System description is a written step -by-step description of how the equipment works as a system during the operational phases. The major steps for connecting standard tubing joints offshore are described below: Step 1: Pipe preparations Preparations are typically performed at the pipe deck. Remove the connector protector with a specified wrench. Clean the pipe and the connector and make sure all storage dope in the connector is removed. Inspect the connector to make sure the connector is cle an and dry. Refit the protector. Step 2: Apply dope Dope is typically applied on the drill floor. Apply dope (thread compound) on the threads and the seal surface (type and amou nt) as specified by the vendor. Step 3: Make-up The completion string from the well is hung of f in the slips. Align the new tubing joint to be connected. A stabbing guide is often used to guide the new tubing joint into the box and thus prevent damage of the connection in case of bad alignment. Start to rotate the new tubing joint by hand or with a strap wrench for at least two turns for smaller tubulars if possible. Put the power tongs in place and make up to specified torque and RPM by rotating the new tubing joint. The power tongs should always be operated by trained and qualified personnel. The torque graph on the monitor system is now checked. If the torque graph is outside the acceptance criteria (maximum torque, minimum torque, RPM, number of turns), the connection should be completely broken out for cleaning, inspection, doping and remake-up. Step 4: Break out Break out operation is required if pulling the completion string. The same equipment as used during make -up will be applied. The power tongs must be able to supply a torque typically 30% higher than maximum torque during make -up. Monitoring of the break out torque is normally not recommended. A stabbing guide is also recommended when pulling out the pin from the box. A visual inspection of the connection should be carried out and damaged joints should be laid aside. Clean thread compound is applied and pin and box protectors are reinstalled. Downhole equipment vulnerable to offshore power tongs should be delivered with pup joints (minimum 3 feet long) on each side. The entire equipment assembly should be tested onshore.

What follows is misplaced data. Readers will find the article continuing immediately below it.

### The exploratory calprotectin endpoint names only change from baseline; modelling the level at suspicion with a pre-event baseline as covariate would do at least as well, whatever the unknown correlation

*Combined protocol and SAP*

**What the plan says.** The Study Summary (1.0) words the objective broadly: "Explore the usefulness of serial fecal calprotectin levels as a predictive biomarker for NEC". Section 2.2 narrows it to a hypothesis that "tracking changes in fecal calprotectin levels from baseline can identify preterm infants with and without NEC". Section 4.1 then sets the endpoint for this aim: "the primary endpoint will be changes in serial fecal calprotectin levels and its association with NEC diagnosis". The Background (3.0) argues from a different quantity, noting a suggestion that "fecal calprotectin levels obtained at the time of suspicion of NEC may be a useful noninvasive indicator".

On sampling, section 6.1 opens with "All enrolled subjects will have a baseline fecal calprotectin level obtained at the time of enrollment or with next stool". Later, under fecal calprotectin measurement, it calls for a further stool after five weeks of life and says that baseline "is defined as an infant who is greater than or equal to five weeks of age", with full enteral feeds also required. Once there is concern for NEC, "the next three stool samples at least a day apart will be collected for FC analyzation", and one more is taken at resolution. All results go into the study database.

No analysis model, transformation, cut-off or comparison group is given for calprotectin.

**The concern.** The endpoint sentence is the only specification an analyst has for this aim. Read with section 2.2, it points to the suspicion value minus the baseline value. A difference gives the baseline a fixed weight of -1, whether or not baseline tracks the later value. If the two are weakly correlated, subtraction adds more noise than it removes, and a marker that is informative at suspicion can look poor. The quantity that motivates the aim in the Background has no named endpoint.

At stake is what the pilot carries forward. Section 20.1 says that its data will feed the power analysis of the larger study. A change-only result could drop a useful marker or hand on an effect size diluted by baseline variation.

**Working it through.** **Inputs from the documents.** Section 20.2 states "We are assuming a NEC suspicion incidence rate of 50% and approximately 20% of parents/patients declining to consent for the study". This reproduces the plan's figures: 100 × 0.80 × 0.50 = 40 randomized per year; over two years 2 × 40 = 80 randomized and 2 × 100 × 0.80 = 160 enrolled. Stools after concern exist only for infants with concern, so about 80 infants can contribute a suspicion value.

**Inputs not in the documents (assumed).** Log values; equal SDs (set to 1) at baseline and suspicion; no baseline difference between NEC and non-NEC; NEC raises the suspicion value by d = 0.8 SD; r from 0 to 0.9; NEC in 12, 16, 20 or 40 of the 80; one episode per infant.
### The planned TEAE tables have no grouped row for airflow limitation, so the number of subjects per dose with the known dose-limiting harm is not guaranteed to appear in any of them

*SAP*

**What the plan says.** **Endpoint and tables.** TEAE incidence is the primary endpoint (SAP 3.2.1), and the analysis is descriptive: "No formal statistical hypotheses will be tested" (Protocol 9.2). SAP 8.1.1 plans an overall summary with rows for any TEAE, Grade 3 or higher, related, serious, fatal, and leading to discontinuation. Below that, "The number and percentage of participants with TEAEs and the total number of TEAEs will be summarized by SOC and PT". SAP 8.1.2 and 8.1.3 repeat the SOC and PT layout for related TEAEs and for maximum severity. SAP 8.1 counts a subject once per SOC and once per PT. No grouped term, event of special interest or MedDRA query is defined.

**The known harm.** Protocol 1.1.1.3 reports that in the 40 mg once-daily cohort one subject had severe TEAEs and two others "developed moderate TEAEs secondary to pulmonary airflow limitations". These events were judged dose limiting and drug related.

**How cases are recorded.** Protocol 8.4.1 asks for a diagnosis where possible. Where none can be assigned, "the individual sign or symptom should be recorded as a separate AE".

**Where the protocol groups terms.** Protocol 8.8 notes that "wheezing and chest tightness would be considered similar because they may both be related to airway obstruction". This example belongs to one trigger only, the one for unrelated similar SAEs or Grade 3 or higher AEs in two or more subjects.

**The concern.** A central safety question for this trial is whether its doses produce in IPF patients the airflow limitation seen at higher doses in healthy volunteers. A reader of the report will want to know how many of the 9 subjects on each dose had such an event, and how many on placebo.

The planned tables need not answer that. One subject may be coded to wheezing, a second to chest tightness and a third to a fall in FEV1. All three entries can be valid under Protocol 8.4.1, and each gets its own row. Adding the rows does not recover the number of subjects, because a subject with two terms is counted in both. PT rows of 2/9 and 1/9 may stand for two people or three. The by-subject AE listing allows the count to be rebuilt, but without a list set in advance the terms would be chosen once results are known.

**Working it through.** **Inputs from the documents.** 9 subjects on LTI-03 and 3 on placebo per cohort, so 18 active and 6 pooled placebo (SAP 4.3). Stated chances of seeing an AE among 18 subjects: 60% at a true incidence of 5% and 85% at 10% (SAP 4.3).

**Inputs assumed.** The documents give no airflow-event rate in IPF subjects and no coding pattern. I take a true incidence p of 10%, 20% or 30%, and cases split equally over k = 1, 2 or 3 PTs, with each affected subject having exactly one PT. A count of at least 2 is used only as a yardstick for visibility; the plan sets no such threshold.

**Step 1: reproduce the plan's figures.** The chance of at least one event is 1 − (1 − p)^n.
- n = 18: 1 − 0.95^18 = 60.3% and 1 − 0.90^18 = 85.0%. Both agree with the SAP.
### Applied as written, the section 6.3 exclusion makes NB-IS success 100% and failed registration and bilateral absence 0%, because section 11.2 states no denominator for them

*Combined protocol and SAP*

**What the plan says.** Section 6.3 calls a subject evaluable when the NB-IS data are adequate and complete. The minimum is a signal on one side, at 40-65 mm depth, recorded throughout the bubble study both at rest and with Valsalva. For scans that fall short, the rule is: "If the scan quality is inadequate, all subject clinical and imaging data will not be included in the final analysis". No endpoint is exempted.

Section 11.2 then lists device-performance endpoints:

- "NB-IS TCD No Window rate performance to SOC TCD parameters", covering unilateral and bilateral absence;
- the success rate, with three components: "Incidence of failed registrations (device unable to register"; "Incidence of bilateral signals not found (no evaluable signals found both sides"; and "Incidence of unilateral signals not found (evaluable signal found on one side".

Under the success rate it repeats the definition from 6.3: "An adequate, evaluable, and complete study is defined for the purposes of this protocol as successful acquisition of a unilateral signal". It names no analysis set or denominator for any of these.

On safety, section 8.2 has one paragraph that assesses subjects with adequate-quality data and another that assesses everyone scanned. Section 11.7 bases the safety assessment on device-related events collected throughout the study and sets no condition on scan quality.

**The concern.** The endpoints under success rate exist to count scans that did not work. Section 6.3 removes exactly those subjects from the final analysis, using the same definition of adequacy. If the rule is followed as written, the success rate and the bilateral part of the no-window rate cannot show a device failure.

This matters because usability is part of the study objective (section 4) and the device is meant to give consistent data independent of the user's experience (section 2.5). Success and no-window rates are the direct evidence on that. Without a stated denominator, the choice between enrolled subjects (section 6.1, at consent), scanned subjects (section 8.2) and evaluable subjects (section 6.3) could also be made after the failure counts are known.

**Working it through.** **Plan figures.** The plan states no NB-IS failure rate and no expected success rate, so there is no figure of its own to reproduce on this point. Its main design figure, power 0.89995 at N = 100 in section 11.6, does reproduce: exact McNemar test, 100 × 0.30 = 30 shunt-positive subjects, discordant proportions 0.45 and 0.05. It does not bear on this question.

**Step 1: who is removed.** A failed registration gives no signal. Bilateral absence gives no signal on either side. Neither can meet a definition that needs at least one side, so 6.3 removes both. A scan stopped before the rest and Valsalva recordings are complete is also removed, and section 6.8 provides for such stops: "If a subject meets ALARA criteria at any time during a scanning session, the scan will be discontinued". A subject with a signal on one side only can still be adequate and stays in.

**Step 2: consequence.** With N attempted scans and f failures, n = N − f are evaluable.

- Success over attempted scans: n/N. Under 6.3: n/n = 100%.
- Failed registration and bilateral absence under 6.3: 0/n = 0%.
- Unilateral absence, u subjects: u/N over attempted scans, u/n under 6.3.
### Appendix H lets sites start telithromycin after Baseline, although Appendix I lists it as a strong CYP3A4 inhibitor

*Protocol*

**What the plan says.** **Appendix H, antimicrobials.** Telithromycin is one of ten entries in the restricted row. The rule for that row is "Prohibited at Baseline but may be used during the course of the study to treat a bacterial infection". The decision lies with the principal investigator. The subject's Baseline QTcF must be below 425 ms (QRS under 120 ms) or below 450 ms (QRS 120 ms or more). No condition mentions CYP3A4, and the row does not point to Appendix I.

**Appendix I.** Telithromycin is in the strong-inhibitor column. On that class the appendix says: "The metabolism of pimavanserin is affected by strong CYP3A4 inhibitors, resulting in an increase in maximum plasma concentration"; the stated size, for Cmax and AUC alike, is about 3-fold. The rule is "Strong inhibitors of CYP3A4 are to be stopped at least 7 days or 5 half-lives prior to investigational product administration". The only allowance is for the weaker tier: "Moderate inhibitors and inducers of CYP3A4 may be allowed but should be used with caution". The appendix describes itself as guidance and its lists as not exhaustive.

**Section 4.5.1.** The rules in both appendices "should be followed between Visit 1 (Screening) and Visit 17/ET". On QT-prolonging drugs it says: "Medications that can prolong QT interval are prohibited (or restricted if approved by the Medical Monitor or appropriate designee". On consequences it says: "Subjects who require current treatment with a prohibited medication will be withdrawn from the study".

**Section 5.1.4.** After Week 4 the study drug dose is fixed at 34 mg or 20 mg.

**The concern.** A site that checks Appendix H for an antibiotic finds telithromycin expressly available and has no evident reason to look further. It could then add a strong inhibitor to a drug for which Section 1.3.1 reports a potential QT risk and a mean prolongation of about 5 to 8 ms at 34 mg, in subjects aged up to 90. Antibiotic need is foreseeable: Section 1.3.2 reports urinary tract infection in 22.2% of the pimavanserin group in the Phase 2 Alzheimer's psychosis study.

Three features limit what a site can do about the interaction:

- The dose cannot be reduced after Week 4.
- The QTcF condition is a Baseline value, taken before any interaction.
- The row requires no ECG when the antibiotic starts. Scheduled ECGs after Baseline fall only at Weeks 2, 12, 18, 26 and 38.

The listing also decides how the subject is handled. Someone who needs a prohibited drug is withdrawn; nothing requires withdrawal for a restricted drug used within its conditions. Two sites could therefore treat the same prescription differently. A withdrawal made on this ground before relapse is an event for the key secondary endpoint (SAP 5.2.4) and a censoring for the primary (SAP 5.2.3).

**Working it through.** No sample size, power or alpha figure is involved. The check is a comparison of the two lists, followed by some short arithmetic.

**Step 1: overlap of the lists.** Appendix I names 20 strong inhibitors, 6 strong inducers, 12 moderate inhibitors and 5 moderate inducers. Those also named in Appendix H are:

Failure modes
Functions and related failure modes for the integral connection are: Connect the box and the pin with full pressure- and structural integrity

y y y y y

Not connected at all during make -up Partly connected during make -up Fully connected, but with increased preload during make-up Fully connected, but with reduced preload during make -up Fully connected with specified preload, but still leakage just after make -up

Keep pressure- and structural integrity while run in hole

Loss of pressure or structural integrity

No disturbance of the operation during run in hole

Surge/back flow

Keep pressure- and structural integrity during operational life cycle scenario

y
Break out

Loss of pressure or structural integrity

y y

Not able to break out at all Partly break out

Failure causes
Common failure modes and related failure causes are: Partly connected

Severe galling

Fully connected, but with reduced preload during make -up

y y

Increased friction (misalignment, dirt, wrong lubrication, too much lubrication) Light galling (misalignment, wrong lubrication, not enough lubrication)

Fully connected with specified preload, but still leakage just after make -up

y y

Scratches Galling (metal-to-metal seals)

Loss of pressure or structural integrity during run in hole

y y

Fatigue Adhesive and abrasive wear

Loss of pressure or structural integrity during operational life cycle scenario

y y y y y y y y y

Tension fracture Disengagement of the threads (jump out) Compression collapse Metal seal compression damage Erosion (internal upset) Corrosion Cracking Relaxation Thermal contraction of pin

Worst case scenario


Worst case scenarios are typical chain of events that may combine several operational conditions. The link below gives an int roduction to completion string scenarios in general.

OCTG - Tubing And Casing (API Casing)


Conversion Factors Details about materials and standards The API Casing are the standard API threaded and coupled connections for oil production.

The connections available are: Round short or long thread casing


4 1/2" - 20" round thread 8 tpi.

Buttress thread casing


4 1/2" - 20" buttress thread 5 tpi.

Extreme line casing


5" - 7 5/8" 8 5/8" - 10 3/4" buttress type thread buttress type thread 6 tpi. 5 tpi.

For special requirements, technical modification to the standard requirements are available. Usual options are: Resilient sea l (SR 13) with an extra teflon ring seal. Special clearance; for extra clearance applications Special bevel; with 20 bevel. Above mentioned pipe can be produced in range 1,2 or 3. We also produce pup-joints,X-overs, flow couplings and other accessories according to our customers special technical request. We carry the most popular sizes and grades on stock for immediate. delivery to our custo mers.

TPS CSG/LCSG - Casing Short/Long Thread Coupling Connection to API Spec. 5CT & 5B

TPS BCSG - Casing Buttress Thread Coupling Connection to API Spec. 5CT & 5B

TPS Extreme Line

Care & Use


Care and Use of Casing and Tubing should be in accordance with the newest API RECOMMENDED PRACTICE 5C1 for General. For Details on Care & Use please download following file